Friday , March 5 2021

Deadly viruses can affect Swedish colonies



Photo by Anders Lindström / SVA

The housewife can spread the virus.

Photo: Hasse Holmberga / TT

The virus mainly affects birds, but can also infect humans. Stock Photos

Photo: Hasse Holmberga / TT

The Swedish columns have so far been spent on the faith virus. Stock Photos

A believable virus, which has reached several columns in Europe, has now reached Denmark. So far, there are no reports of cases in Sweden, but the virus can also affect Swedish citizens, it is unthinkable.

The virus was discovered in Europe after the millennium and has since spread to the north. It's reported that about 25,000 knights died in Germany this year, reports the Danish news agency Ritzau.

The virus can reach Sweden is unlikely, but so far no cases have been detected.

"We did not look so carefully. It's hard not to have instructions, but if you find the dead bullet stars, you can analyze them," said Anders Lindström, Insect Researcher at the Swedish Veterinary Medicine Agency (SVA).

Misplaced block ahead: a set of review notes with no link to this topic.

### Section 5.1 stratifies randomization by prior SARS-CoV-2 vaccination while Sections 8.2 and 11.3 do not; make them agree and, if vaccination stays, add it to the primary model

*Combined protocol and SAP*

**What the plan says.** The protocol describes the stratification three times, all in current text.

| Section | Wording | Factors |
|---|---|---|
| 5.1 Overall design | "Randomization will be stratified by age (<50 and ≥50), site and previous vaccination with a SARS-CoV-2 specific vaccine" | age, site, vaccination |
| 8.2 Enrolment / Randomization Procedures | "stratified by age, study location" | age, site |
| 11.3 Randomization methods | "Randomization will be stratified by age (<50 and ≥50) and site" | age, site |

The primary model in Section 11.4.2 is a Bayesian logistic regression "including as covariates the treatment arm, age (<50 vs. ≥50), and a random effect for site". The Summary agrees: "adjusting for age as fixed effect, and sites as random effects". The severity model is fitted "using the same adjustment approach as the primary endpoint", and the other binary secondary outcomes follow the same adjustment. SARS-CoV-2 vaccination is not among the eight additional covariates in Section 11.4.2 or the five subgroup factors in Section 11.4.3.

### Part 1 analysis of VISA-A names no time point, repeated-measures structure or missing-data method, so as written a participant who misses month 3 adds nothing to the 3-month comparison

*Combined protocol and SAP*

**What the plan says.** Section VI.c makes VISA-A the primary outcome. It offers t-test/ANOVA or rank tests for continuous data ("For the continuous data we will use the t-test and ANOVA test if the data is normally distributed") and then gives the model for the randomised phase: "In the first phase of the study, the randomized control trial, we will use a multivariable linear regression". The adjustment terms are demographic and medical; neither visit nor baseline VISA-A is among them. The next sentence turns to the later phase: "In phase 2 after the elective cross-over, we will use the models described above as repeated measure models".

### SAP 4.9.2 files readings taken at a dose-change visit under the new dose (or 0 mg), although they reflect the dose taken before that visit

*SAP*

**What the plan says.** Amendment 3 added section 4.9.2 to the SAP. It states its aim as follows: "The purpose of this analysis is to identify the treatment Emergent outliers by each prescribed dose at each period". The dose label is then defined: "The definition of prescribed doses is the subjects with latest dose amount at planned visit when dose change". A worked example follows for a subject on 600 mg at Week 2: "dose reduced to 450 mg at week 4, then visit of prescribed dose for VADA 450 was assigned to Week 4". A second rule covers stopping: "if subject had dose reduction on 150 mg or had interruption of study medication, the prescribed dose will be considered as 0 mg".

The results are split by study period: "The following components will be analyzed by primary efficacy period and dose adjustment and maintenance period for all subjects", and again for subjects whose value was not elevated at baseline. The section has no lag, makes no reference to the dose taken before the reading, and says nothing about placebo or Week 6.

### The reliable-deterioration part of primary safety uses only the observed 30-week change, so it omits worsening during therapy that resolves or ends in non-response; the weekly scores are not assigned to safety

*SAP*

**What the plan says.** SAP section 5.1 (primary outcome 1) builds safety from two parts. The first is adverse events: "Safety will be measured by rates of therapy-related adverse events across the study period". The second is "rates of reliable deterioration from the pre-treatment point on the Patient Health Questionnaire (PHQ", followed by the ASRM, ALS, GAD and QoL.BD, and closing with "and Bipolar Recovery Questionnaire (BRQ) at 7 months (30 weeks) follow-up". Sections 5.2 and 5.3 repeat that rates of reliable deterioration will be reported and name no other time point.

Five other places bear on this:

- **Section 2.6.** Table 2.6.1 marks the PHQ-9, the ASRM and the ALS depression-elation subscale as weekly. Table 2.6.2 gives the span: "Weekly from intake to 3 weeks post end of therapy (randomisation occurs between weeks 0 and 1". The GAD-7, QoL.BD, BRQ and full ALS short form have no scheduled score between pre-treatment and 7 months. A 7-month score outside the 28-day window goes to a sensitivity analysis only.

Favorable weather conditions

The viral pathway across Northern Europe is believed to have benefited from heat stress.

"Given what happened in summer, I think it could appear anywhere in Sweden if the conditions are right, but you can usually guess South-South Sweden as the first stop," says Anders Lindströms.

A wild-type virus that is carried by birds with mosquitoes, and mainly housewives, can also kill people. Most often you have no problems, but some may be very bad.

"Most people do not have a bigger problem, but some may get pretty bad, it seems to be. You can get some encephalitis, a meningitis," says Anders Lindström.

No need to worry

According to Lindström, it is not easy to get rid of the virus, since it is difficult to control birds and mosquitoes.

"You must have a general understanding of what it is and protect yourself from mosquito bites with mosquito repulsion or mosquito nets," he says, but believes there are no major reasons for concern.

"Carbon stars may be worried. There are no serious health problems in Europe, but it can affect the bird population," says Anders Lindström.


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